Nintendo’s given “hardcore gamers” an out for playing sports games for years. Racing, tennis, baseball, even basketball…
these “real gamers” would likely get chastised by their friends if they bought a Madden or 2K sports title. But Mario sports titles fuse traditional sports with zany Mushroom Kingdom antics and power-ups, bringing a level of casual fun to all types of gamers. Mario Golf: World Tour brings the popular golf franchise to the 3DS for the first time, tying in a bevy of new features and modes alongside the new courses. It’s simple, it’s charming, but most of all, it’s tried-and-true Mario Golf fun, even with a couple errors.
Mario Golf games boil down golf games to their essence as you drive, chip and putt your way to the hole. Swings are done in either auto or manual modes; auto mode allows you to press once to set swing power and randomizes the accuracy of the swing, where manual mode requires a second button press for accuracy, also allowing topspin or backspin on the shot. Each unlocked tournament increases in both course difficult and competitor quality, and completing courses gains you coins to spend on new equipment for your golfer. World Tour offers two gameplay modes: the arcade Mario Golf mode, and a new Castle Club mode which lets you take your Mii to compete against Mario legends. Single-player gameplay affects your potential gains in multiplayer by setting your Mii’s handicap, so top-notch play is crucial at all times.
Of course, Mario Golf: World Tour wouldn’t feel like much but a prettied-up NES Open Tournament Golf without power-ups and other craziness, and there are plenty of those around. Each course offers challenges in multiple game modes; Character Matches return and let you unlock stronger versions of Mario characters, while One-On, One-Putt challenges force you to clear Par 3 holes in two shots. For those looking for challenges further into the realm of impossibility, Star Coin modes require you to hit a coin on the course with the ball before finishing the hole, and many courses involve floating islands and traditional Mario baddies. Items like mushrooms, fire flowers, jump blocks, and more to add to the game’s crazy nature as well. The variety of modes and items helps break up some of the traditional sports nature of a golf game, but not so much that it takes away from the basic attention and skill required to play well on the course.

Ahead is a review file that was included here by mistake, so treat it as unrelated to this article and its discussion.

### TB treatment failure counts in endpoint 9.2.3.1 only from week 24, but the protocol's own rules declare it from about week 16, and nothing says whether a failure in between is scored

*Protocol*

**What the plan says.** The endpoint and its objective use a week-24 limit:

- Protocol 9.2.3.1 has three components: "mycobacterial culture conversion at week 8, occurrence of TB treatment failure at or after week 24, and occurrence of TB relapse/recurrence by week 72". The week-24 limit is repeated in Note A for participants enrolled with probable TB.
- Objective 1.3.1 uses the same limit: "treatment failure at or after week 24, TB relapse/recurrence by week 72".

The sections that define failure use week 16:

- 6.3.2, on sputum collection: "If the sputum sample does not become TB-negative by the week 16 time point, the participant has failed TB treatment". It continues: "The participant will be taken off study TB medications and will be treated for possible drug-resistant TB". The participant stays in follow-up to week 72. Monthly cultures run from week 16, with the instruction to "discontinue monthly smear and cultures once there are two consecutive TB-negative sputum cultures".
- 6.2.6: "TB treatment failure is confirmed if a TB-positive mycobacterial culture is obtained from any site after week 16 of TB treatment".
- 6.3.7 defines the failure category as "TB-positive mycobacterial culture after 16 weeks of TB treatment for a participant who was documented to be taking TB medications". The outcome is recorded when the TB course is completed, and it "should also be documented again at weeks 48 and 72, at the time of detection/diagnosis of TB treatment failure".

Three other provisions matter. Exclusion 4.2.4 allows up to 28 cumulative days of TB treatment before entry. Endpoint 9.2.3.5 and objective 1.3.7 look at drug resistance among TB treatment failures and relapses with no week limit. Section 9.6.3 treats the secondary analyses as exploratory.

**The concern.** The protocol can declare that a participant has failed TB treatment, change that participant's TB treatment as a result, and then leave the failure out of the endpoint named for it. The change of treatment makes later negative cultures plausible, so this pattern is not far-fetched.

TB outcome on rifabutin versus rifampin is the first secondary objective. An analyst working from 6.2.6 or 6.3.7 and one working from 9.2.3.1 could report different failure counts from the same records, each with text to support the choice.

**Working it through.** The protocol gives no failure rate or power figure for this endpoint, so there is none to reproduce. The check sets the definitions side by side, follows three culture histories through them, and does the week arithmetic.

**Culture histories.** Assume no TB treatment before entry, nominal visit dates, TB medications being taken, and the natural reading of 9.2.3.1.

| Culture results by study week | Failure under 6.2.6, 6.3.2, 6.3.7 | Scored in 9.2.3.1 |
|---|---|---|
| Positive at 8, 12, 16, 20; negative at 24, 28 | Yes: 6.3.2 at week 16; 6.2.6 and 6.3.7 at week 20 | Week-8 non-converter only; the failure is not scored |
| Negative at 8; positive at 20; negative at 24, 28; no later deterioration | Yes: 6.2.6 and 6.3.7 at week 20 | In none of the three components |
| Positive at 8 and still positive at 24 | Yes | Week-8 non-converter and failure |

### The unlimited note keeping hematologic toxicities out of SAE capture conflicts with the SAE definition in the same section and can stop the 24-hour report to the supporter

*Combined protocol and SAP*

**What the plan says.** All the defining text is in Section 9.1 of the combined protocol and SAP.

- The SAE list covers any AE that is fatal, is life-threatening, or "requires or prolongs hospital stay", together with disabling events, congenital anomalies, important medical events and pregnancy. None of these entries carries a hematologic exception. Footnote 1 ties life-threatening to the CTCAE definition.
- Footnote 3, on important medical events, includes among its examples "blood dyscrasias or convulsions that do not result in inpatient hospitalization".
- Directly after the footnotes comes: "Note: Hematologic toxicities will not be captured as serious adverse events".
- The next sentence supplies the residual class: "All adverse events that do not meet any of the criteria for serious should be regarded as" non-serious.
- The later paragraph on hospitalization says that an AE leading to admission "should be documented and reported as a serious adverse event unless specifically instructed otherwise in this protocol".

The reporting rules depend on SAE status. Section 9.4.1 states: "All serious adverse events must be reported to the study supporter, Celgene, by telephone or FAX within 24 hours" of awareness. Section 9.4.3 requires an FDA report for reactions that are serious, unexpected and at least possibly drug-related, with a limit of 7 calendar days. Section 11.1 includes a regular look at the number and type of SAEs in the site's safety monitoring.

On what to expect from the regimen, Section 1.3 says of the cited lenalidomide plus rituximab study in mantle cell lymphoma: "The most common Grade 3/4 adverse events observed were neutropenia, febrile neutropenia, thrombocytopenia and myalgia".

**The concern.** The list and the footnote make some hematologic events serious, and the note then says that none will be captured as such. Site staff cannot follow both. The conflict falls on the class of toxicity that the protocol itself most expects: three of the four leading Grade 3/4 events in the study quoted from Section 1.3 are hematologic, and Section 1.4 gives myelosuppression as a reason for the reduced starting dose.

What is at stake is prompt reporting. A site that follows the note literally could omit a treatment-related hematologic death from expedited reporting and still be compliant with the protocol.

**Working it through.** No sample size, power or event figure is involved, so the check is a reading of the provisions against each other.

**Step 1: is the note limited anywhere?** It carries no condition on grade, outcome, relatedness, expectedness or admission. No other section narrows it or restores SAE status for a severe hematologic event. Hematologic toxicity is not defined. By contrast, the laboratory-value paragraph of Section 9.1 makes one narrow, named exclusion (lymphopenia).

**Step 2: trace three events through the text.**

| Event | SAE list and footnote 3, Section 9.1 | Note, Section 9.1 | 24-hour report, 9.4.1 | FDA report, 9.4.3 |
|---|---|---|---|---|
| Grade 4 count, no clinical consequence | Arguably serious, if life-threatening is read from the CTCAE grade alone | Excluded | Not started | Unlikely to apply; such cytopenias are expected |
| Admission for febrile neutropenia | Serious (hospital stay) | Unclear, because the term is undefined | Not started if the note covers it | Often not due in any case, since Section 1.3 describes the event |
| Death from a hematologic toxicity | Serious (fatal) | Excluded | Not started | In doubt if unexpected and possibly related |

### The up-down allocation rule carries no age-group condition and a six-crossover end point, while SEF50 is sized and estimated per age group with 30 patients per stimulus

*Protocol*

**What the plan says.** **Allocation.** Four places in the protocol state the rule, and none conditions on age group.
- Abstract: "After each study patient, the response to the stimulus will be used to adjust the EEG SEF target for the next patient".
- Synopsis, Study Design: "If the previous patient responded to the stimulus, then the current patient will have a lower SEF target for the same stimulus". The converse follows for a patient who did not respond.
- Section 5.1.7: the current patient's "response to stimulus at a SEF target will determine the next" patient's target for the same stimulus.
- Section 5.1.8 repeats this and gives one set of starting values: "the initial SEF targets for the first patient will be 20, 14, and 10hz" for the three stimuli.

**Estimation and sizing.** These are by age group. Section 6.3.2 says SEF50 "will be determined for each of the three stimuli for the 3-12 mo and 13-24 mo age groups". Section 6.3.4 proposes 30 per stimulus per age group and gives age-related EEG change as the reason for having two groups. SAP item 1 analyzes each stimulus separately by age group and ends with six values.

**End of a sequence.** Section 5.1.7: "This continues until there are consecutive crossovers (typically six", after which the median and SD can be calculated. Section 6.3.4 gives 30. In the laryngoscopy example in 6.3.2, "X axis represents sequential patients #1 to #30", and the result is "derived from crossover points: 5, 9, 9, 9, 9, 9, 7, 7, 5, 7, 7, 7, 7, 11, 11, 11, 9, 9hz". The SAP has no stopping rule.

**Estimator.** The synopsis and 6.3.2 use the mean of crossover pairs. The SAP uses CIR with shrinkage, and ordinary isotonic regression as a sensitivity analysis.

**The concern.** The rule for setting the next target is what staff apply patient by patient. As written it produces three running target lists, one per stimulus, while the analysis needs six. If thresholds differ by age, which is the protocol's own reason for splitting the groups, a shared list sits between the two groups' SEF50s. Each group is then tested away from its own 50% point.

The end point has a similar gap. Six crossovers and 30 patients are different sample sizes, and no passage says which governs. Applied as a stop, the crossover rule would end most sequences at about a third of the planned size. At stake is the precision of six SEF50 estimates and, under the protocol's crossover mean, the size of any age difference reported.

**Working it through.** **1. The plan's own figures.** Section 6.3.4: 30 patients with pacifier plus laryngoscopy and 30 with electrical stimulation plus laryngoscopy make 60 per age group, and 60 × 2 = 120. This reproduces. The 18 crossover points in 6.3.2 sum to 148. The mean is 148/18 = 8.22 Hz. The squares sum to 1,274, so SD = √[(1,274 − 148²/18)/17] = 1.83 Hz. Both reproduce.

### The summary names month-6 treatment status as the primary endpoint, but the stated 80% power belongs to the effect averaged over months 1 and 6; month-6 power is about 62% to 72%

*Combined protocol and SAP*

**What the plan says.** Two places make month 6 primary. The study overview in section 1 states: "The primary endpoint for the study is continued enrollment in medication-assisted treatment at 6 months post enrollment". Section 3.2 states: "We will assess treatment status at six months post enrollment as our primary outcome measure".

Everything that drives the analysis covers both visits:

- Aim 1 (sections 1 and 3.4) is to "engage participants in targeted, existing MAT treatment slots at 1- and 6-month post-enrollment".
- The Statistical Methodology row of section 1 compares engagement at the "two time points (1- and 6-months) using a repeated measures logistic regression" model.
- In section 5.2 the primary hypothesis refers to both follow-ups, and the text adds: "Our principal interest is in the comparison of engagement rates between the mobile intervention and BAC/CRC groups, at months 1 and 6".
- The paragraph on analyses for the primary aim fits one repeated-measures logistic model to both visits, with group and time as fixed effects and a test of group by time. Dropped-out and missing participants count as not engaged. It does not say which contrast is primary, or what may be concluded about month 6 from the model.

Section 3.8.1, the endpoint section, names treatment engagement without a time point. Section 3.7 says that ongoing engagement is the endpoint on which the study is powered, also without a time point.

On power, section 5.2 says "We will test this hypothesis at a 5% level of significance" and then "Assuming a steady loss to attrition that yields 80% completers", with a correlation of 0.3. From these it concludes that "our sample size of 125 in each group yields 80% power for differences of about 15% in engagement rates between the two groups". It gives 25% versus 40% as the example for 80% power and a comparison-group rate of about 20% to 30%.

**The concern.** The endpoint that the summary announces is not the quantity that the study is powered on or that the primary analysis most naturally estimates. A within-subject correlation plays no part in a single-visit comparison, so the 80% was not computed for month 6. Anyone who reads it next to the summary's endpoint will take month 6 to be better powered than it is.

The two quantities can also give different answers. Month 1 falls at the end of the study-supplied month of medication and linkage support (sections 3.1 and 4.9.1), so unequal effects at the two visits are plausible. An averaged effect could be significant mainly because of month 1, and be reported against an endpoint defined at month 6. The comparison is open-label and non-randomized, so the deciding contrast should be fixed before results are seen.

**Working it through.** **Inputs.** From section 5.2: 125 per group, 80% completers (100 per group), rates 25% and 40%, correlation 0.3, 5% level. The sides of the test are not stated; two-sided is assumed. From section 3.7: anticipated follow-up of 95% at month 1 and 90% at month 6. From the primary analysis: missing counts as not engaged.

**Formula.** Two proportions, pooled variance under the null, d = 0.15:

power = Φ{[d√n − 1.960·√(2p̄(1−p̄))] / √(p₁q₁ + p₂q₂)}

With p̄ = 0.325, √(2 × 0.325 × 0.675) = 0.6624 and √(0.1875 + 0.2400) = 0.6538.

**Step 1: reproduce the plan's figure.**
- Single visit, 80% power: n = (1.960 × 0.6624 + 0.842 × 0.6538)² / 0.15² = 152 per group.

World Tour‘s most notable addition is its design pushing towards online play. Users can host their own private tournaments or participate in Nintendo-scheduled ones, winning coins for in-game purchases. Nintendo even teamed up with real-life golf company Callaway for upcoming tournaments, with participants winning special in-game Callaway gear for their Miis.
As great as it is to see Nintendo moving towards the future (read: “present”) by supporting online gaming, they’ve also stepped into the present in the wrong way by offering Day One DLC: players have the option of buying up to 3 new content packs as they release, or grabbing a Mario Golf Season Pass for US $15. It’s sad to see Nintendo take this step, and I can only think of the ways paid DLC will stretch into other franchises (read: Super Smash Bros.), but players who buy the content will get additional courses and golfers with each pack.
Aside from the paid DLC, World Tour‘s touchscreen controls feel clumsy and two shots over par. The game seems designed to push players towards the touchscreen, but I felt far more accurate using the face buttons to swing. That said, the touchscreen was the only way I could set draw or fade on my shot, so when trying to shoot around obstacles I’d have to sacrifice accuracy by using the touchscreen, or deal with shooting further off-course with the physical buttons. Though it’s somewhat intuitive to tap on the screen precisely where to hit the ball, I’d have preferred the system in the Gamecube’s Mario Golf: Toadstool Tour where the ball hit location is set before actually starting the swing.
Mario Golf: World Tour isn’t perfect, but it’s still the perfect golf game for 3DS owners looking for a fun sports title, Mario arcade-style or otherwise. Even with the rough touch controls and paid DLC, it may be the best golf game the 3DS has to offer. With the variety of modes, courses, and unlockables, World Tour will keep players coming back to the tee for a long, long time.
Mario Golf: World Tour is available only for the 3DS either at retail outlets or on the Nintendo eShop.
Final Score: 4.25 out of 5